Of course, the two sides disagree over the order of
events even when discussing the border issue.
"The Palestinian position is that
we need to agree on the borders, then we will discuss in parallel the security
arrangements. The Israelis are saying no, we need to define first what the
security arrangements are to project what the final borders will be," Areikat
In what appears to be a
recognition of the Israeli position, Clinton and her team apparently spent a
good deal of their time with the Netanyahu team spelling out a long list of
additional security guarantees the Obama administration is offering to Israel.
In a Friday morning conference
call with Jewish community leaders, notes of which were provided to The Cable, the National Security Council's Dan
Shapiro described several of the ways America has been advocating on behalf of Israel's security in recent months. They
included increased U.S. diplomatic opposition to efforts to delegitimize Israel in
international fora, continuing to block efforts to revive the Goldstone Report
at the United Nations, promising to block condemnation of Israel at the United
Nations for its raid on the Gaza-bound Mavi
Marmara, and defeating resolutions aimed to expose Israel's nuclear program
at the IAEA, and increasing pressure on Iran and Syria to stop their nuclear
and proliferation activities.
The U.S. position on settlements has not officially
changed, Shapiro said. The United States still believes that the Israeli settlement moratorium should be
extended, but that Palestinians should stay in peace talks even if it is not. He
said that President Obama -- who said
Monday that Israeli settlement
construction was "never helpful" to peace talks Israel announced further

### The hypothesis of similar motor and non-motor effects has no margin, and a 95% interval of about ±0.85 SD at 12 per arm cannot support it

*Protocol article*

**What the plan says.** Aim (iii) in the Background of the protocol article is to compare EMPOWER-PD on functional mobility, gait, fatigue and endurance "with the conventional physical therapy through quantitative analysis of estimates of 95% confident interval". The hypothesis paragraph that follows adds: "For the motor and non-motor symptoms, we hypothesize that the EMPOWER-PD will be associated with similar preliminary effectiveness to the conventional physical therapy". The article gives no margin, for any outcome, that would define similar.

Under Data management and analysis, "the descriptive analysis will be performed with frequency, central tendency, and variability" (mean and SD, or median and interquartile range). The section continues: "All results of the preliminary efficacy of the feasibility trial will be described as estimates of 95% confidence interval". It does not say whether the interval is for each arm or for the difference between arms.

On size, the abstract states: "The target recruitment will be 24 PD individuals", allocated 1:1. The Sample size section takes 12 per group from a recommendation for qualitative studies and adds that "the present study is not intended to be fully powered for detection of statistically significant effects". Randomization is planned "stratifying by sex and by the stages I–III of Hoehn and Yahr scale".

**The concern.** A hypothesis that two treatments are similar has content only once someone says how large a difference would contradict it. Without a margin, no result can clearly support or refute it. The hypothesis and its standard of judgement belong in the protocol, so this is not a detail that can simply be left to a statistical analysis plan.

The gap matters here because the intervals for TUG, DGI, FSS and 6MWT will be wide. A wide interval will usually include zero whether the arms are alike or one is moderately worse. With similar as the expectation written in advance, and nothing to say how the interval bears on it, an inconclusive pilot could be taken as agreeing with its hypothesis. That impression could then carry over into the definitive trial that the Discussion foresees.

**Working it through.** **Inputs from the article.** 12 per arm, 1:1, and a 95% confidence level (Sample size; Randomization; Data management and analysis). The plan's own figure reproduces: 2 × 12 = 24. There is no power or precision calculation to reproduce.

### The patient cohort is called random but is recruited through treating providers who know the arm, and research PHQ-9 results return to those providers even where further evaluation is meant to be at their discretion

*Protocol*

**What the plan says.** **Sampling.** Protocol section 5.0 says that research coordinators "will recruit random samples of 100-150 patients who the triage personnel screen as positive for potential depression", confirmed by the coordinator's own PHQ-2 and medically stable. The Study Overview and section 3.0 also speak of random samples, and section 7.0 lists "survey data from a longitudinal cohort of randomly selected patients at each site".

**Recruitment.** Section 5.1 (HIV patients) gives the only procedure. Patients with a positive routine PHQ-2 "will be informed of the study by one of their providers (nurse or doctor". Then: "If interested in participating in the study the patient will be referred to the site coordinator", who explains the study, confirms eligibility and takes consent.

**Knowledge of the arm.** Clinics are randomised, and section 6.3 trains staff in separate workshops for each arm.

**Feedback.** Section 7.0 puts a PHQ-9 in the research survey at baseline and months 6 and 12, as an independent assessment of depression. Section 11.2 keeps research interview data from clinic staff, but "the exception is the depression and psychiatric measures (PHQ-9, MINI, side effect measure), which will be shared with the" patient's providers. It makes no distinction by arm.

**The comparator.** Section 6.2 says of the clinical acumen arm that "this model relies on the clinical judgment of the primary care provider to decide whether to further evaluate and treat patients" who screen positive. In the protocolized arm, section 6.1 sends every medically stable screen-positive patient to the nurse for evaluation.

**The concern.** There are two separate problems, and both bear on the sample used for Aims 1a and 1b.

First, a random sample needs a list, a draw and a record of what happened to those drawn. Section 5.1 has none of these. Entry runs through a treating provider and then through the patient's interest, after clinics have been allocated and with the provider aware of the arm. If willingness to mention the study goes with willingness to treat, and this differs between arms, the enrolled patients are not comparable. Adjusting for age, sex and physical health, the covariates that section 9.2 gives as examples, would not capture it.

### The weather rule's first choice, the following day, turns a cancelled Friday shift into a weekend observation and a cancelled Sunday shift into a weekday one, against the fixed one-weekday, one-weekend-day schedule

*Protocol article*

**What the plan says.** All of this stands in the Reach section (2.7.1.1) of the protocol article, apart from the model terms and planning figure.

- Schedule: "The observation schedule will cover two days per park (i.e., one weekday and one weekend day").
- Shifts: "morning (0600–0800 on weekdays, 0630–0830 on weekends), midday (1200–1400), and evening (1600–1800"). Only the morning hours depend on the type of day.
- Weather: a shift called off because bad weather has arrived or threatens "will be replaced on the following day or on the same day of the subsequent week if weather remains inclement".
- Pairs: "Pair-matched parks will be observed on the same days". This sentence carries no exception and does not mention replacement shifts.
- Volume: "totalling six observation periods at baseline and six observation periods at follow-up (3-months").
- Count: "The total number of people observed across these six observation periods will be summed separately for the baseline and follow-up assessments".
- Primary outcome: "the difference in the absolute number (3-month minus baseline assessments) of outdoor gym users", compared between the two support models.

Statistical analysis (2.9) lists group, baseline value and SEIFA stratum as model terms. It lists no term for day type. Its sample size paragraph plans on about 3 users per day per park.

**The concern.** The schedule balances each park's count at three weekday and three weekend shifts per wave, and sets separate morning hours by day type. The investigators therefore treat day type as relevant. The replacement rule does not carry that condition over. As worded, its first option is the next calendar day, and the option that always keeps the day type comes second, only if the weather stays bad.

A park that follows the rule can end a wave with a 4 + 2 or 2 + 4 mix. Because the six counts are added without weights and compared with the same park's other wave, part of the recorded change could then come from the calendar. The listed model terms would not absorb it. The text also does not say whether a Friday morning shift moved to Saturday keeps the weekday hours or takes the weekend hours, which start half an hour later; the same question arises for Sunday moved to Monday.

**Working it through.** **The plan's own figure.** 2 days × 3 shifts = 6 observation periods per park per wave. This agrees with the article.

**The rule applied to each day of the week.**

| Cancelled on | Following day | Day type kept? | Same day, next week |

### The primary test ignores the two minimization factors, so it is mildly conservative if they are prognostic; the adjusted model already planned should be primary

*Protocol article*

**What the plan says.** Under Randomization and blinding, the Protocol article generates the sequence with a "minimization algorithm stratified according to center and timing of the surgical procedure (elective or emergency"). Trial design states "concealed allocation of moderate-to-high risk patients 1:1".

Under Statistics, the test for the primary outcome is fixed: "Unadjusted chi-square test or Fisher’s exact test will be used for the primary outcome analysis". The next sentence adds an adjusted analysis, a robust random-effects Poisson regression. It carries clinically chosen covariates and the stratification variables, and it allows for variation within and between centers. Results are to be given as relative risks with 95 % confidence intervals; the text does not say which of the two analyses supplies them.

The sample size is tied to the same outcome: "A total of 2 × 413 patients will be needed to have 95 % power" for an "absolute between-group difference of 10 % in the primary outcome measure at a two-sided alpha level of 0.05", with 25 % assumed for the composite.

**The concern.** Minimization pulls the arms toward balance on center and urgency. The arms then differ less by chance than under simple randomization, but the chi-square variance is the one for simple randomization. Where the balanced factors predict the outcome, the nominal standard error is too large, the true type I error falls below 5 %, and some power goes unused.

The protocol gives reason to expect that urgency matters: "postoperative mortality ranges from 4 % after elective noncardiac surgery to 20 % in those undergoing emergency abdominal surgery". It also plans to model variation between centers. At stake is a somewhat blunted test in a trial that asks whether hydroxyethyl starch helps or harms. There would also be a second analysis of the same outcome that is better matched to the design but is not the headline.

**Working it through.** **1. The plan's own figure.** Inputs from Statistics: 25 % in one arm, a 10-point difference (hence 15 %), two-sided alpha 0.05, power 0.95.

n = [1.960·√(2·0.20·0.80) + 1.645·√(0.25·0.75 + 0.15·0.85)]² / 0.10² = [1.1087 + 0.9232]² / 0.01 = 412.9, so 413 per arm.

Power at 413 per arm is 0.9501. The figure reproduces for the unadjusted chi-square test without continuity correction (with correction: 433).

construction plans in East Jerusalem -- wasn't trying to publicly criticize
Netanyahu with his remarks. He simply answered a question put to him in a
direct way, said Shapiro.
The Clinton-Netanyahu meeting was
the culmination of several days of intensive, personal attention to the issue
by Clinton herself. On Tuesday, she
held a joint news conference with
Palestinian Prime Minister Salam Fayyad to announce $150 million in new
U.S. assistance to the Palestinian Authority. On Wednesday, she met with Egyptian Foreign Minister Aboul Gheit and Lieutenant
General Omar Suleiman to discuss the Middle East peace process.
But in the Washington press,
the seven-hour conversation was somewhat overshadowed by Netanyahu's meeting with
incoming House Majority Leader Eric
Cantor (R-VA). Unlike Clinton, Cantor publicly disclosed what he told
stressed that the new Republican majority will serve as a check on the Administration
and what has been, up until this point, one party rule in Washington,"
read a statement from Cantor's office on the one-on-one meeting. "He made
clear that the Republican majority understands the special relationship between
Israel and the United States, and that the security of each nation is reliant
upon the other."
Wexler said he didn't see a problem with Cantor's
remarks or stance. "It's a perfectly natural, appropriate meeting to have,"
said Wexler, who pointed out that Netanyahu also met with Sen. Chuck Schumer (D-NY). "I don't believe
he intended to play the president, the prime minister, or anyone else against
But Areikat saw Cantor's stance as extremely
"This amounts to
undermining the efforts of the U.S. to achieve peace," he said. "People like
Eric Cantor who blindly oppose the Palestinians, they think they are helping
Israeli interests but he is hurting Israeli interests. By making these
statements they are hardening Israeli positions."
UPDATE: This story was updated to reflect that Shapiro was describing a
list of ways America was already working on behalf of Israel's security,
not a new list of incentives discussed in the Clinton-Netanyahu